Jacob Epstein: Scandal on the Strand
High up on the walls of Zimbabwe House, formally the home of the British Medical Association on the Strand, are the remnants of sculptures by the esteemed Jacob Epstein.
Little did he know he was about to cause a scandal.
In his first public commission, he was asked to create life-size statues for the exterior of the building and the BMA apparently had envisaged decorative, allegorical figures or famous names in medical history.
However – and this just shows that you should always give a creative a clear brief – Epstein produced 18 huge, nude (and realistic) figures celebrating the seven ages of man.
It’s hard to track down images of the originals but above is a shot taken at the Henry Moore Institute, where the plaster casts were exhibited. Henry Moore was a very vocal and important champion of Epstein’s work.
It’s strange to us now, we’re used to provocative imagery used in art and marketing all the time. But in 1908 these cause utter outrage.
One Father Bernard Vaughan, a member of the moralistic National Vigilance Society, led the attack against the statues, writing in the Evening Standard;
‘As a Christian citizen in a Christian city, I claim the right to say that I object most emphatically to such indecent and inartistic statuary being thrust upon my view’.
The Evening Standard itself also took a strong stance against the sculptures, warning that Epstein had erected ‘a form of statuary which no careful father would wish his daughter, or no discriminating young man, his fiancée, to see’.
Inevitably, Londoners flocked to see what all the fuss was about.
But what was the fuss? Most people deemed them immoral, with the fact they were nude being one of the main provocations. The complaints also disliked the fact they were too sexual, but at the same time too ugly, the depictions were humans at different stages of life so it seemed that the image of sagging skin was too much to bear.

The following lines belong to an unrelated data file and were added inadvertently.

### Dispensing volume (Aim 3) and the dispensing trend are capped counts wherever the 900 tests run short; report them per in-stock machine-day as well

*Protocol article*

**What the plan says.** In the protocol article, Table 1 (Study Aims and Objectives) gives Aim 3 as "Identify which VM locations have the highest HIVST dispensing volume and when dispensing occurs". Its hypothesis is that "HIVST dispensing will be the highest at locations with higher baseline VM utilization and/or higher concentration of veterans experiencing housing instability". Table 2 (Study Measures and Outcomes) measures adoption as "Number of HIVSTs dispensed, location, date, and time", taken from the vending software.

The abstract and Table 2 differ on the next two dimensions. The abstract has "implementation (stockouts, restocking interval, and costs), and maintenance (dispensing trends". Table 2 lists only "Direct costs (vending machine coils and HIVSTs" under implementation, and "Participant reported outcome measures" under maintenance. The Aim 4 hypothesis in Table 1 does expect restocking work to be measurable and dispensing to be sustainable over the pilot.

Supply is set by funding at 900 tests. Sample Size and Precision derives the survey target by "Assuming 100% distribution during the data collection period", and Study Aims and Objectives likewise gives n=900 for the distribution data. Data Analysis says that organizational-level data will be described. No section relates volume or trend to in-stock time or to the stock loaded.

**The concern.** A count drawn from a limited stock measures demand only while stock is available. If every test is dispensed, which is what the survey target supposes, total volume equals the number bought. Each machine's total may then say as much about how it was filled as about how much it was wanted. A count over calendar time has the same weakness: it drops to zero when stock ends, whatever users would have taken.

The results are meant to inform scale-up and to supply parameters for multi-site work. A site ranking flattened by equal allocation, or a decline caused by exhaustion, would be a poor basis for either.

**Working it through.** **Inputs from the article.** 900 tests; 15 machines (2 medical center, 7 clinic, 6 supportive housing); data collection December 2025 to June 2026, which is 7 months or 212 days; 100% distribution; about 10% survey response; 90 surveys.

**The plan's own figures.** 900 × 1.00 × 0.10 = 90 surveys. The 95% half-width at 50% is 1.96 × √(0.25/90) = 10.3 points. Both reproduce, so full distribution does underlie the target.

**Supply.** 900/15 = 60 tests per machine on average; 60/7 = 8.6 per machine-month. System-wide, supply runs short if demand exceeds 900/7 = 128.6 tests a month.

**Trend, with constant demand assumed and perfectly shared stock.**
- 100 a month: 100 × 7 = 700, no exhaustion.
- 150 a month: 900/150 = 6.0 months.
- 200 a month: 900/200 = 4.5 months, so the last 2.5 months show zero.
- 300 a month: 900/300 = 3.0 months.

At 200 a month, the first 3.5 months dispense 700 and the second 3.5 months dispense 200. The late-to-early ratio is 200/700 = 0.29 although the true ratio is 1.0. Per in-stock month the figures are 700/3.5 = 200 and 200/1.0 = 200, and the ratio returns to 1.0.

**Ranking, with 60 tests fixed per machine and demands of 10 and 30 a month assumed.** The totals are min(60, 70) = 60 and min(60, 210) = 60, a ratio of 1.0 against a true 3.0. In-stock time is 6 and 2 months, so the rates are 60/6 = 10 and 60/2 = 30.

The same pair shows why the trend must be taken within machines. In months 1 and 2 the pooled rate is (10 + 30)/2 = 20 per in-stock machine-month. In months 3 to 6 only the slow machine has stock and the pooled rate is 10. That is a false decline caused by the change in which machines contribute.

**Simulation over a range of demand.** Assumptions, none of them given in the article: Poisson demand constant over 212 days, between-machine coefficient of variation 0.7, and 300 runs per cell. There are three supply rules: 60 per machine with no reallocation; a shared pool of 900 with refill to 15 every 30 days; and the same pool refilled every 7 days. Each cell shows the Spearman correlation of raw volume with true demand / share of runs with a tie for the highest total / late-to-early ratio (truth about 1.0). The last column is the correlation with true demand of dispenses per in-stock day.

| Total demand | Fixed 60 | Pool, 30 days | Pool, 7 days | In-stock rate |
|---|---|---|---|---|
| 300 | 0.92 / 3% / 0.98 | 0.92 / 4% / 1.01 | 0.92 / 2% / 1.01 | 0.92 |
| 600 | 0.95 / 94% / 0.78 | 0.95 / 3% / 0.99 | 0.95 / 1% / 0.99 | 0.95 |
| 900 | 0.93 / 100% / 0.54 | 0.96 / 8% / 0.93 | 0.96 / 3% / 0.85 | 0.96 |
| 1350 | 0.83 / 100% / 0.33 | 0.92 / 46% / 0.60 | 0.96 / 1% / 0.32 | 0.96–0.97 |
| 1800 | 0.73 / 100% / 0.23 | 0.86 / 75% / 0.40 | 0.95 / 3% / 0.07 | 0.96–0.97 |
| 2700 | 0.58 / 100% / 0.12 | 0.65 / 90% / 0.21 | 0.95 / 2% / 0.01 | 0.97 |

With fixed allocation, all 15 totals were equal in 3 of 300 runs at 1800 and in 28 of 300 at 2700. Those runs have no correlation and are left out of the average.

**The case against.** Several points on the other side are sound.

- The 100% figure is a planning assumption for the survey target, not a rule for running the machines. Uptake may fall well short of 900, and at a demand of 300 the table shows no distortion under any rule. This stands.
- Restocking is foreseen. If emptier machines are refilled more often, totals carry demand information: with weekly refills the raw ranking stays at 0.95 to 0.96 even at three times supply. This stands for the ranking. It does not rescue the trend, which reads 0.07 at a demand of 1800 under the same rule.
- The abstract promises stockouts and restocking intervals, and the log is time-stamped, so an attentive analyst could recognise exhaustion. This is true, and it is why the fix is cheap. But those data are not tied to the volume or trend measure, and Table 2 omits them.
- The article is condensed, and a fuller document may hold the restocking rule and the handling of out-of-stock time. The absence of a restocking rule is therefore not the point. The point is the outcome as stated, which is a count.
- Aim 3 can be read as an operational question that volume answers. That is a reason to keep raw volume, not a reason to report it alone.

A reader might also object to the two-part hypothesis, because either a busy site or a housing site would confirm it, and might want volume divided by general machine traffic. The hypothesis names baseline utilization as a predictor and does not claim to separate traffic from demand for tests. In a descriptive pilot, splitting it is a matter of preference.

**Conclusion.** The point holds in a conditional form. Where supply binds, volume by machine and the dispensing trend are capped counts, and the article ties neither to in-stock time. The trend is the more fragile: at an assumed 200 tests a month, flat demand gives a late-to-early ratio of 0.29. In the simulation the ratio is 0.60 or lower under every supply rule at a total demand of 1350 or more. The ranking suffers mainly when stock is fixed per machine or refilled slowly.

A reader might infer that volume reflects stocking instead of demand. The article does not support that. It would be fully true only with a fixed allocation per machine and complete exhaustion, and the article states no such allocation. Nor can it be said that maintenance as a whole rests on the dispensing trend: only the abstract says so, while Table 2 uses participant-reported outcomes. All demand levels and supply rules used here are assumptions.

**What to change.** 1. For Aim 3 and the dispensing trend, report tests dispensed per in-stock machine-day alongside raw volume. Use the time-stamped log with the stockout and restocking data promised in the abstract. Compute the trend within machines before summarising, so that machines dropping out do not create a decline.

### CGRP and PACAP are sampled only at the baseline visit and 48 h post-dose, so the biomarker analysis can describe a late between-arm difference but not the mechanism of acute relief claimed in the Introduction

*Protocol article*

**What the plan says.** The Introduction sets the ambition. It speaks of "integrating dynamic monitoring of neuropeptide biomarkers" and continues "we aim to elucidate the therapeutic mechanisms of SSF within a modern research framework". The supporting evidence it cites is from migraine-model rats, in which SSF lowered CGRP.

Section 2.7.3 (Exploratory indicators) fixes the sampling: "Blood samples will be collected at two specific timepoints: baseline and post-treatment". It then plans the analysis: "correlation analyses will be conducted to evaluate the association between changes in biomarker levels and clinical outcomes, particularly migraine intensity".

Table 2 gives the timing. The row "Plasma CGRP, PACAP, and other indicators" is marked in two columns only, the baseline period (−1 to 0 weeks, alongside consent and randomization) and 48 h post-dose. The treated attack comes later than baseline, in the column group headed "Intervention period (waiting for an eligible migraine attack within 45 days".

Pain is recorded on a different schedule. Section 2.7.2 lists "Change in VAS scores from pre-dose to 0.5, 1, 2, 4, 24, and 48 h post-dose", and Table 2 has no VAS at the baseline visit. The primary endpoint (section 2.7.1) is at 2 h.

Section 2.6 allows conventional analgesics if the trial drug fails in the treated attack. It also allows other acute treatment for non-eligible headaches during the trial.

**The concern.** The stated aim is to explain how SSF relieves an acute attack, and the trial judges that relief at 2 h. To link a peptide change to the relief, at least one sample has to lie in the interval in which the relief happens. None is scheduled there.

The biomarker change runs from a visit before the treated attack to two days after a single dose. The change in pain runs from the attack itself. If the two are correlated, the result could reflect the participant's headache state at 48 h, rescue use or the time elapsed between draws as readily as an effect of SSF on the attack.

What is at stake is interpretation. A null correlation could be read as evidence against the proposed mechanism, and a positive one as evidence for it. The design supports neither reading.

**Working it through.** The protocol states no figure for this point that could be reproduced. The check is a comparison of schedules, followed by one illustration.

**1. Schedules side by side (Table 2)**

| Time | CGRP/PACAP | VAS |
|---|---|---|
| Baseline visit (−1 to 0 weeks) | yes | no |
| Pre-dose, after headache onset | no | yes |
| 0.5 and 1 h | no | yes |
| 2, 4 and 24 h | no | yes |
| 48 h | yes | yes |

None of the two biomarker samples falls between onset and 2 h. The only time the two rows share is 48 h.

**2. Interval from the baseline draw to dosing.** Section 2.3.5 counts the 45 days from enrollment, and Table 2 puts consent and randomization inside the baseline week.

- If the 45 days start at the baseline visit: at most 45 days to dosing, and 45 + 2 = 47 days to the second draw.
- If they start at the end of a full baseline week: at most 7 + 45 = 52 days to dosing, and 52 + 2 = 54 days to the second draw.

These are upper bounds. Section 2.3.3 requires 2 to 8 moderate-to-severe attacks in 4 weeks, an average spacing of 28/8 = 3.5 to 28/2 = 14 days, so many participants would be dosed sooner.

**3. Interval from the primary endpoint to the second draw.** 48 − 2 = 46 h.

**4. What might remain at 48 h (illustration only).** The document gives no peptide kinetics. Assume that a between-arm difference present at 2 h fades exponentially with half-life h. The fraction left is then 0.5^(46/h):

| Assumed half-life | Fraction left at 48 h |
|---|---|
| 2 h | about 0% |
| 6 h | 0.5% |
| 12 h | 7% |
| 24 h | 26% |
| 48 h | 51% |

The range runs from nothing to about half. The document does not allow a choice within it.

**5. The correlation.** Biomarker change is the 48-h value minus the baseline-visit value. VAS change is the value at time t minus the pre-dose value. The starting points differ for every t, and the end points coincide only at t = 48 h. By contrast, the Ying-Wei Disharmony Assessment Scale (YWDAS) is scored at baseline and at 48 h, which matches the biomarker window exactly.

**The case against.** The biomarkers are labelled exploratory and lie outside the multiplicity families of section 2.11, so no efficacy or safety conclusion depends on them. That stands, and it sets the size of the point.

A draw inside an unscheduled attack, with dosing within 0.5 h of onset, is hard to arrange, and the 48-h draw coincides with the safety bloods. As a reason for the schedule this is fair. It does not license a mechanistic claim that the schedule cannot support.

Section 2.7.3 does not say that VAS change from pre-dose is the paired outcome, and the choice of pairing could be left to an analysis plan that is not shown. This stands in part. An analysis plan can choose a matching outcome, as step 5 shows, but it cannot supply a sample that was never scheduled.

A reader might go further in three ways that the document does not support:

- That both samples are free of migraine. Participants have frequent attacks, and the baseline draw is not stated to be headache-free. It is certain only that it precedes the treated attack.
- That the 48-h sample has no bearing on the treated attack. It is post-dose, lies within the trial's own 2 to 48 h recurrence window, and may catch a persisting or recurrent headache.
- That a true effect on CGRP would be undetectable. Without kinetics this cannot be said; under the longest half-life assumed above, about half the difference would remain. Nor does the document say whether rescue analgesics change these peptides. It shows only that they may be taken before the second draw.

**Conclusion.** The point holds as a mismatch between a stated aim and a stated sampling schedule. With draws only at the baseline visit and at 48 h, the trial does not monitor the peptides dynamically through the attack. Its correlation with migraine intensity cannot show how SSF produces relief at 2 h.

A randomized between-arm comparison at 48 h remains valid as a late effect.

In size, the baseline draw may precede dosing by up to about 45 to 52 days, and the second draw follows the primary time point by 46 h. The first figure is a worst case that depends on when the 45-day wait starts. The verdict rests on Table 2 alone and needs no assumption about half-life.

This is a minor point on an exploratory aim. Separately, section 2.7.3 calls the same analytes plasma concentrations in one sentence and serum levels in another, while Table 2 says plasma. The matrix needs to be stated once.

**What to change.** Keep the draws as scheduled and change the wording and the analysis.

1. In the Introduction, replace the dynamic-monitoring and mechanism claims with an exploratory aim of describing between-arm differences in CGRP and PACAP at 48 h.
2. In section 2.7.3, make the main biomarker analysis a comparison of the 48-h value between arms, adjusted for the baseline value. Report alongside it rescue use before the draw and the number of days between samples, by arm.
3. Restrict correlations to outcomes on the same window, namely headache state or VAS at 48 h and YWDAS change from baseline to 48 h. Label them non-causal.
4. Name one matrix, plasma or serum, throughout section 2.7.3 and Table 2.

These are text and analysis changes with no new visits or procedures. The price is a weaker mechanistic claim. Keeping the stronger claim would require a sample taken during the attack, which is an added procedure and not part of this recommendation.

The sculptor himself wanted to portray figures with realism, to have them contain deep human feeling rather than just being decoration on architecture.
He said “The Study of the human being is frightfully important.”
BUT WHAT HAPPENED TO THEM?
If you’ve ever seen these on the Strand, you’ll have noticed they’re a little worse for wear, like they’ve melted away. But that’s not the full story.
It’s worth noting that the BMA wanted to preserve them, but a combination of two events sealed their fates.
In the 1930s The Rhodesian High Commission bought the building and were not fans of their new home’s decoration and in 1937 a section of the Portland Stone (worn by acid rain and London’s smog) fell onto the street, conveniently giving a pretext to destroyed the sculptures.
Epstein fought to have them restored, claiming this was blatant vandalism, but they were checked and all protruding sections of the figures (faces, shoulders, arms and feet) were chipped away, now we can only see the butchered remains.
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